For some venues, repeat bookings account for well over three quarters of their income. You’ve probably heard the saying “it’s more expensive to win a new client than retain an existing one”. That saying couldn’t be truer for venues that seek bookings from corporate clients. There are so many venues competing for a relatively small amount of new business (considering how many venues there are in an average city, and the percentage of events that are more than likely going to take place at the same venue that hosted it last time).

To put it simply; once the client is holding an event in your venue you’ve spent a lot of money and effort to get them there, so it’s important that you maintain a positive perception and deliver a positive experience to increase the potential for repeat bookings and word of mouth.

Stage six: Post-event

Have you ever spent a lot of money on something and then been left wanting because the company didn’t contact you to see how you felt about your product or if you had any problems using it?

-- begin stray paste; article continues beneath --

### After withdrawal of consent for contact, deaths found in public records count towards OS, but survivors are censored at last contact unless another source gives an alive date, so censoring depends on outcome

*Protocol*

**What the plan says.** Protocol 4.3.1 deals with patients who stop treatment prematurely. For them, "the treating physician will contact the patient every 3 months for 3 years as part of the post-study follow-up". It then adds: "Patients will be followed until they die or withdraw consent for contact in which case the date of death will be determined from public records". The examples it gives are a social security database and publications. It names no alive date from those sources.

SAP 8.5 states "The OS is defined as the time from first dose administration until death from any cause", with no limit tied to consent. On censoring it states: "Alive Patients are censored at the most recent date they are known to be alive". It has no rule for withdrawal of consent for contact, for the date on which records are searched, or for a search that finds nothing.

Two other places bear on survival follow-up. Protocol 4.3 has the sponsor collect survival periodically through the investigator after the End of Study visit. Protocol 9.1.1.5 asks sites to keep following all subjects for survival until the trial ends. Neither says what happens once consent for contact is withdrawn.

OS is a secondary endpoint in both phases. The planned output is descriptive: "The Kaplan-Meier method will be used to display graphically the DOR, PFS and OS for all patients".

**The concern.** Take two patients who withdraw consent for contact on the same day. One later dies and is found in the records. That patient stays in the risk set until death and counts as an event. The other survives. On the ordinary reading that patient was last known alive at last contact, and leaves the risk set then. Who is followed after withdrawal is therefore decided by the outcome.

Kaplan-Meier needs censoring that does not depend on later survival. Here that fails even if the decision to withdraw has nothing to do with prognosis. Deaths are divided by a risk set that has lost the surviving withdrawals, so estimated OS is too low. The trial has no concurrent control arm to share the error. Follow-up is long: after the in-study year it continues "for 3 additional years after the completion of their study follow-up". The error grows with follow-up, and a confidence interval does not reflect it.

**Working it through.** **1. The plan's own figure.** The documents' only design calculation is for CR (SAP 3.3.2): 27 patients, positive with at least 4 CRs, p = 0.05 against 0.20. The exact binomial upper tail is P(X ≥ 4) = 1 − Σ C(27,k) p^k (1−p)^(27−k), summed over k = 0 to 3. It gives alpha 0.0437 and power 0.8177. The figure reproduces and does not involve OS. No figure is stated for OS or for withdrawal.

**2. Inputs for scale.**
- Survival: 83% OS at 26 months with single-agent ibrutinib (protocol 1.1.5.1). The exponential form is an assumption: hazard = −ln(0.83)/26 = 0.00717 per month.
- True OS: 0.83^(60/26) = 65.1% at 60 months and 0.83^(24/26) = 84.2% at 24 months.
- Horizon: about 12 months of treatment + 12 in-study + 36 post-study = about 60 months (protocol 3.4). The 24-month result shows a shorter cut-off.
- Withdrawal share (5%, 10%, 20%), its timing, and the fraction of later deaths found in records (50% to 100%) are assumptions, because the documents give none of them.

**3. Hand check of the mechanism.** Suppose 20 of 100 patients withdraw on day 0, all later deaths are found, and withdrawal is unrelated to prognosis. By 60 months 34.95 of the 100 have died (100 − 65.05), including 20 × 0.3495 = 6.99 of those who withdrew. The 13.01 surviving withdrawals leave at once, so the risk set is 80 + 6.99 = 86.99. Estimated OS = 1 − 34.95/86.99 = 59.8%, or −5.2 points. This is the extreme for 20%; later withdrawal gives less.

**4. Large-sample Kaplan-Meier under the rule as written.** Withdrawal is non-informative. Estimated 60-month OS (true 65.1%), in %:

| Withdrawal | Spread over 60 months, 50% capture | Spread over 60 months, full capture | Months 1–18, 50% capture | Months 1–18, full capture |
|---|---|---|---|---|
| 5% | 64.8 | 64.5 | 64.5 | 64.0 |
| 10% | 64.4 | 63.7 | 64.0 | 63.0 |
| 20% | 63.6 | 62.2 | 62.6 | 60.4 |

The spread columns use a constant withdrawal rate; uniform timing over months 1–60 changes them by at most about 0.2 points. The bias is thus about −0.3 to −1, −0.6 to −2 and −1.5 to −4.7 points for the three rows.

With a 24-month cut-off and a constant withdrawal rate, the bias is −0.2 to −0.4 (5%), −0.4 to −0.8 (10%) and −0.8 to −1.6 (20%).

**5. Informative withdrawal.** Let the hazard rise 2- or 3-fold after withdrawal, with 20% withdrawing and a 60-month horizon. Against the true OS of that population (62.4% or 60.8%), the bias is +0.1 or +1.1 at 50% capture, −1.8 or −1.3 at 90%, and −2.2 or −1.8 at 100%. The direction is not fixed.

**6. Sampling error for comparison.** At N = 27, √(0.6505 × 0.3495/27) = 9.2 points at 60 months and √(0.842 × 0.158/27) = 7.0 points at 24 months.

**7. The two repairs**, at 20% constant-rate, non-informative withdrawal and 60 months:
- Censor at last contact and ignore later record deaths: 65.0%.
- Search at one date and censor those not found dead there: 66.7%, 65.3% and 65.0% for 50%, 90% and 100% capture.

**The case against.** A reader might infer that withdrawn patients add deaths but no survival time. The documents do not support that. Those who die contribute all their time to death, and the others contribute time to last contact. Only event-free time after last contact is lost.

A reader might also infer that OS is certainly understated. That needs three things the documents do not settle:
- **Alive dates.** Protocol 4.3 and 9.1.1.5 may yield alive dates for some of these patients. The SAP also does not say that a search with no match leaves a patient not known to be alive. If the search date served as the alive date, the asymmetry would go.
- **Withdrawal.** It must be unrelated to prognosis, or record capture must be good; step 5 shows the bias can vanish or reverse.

So many venues let their clients walk out of the door and then do exactly that.

Delighting venue clients isn’t just about a great event or service on the day of the event, it’s how a venue communicates with them after. The post event communication not only builds upon the relationship, it’s also a chance for the venue to teach their client about the other types of events the venue can host. Even somebody that has used a venue usually only knows a little bit about that venue and its capabilities so there’s an opportunity to educate clients by telling them what else you can do – just in case they have any other types of events coming up (or people they can refer you to).

It’s highly likely the client will remember your venue as they’ve hosted an event there, but they probably hosted events in loads of other venues. Even though they know your venue, it’s important to maintain a relationship with them through marketing, so your venue and its capabilities stay at the forefront of their mind next time they’re asked for a referral or have a suitable event brief.

How to maintain a relationship post event
  • Follow up thanking them for their event.
  • Ask for feedback (and don’t get offended by suggestions).
  • Ask to leave a rating on Google My Business, Trip Advisor or other platforms.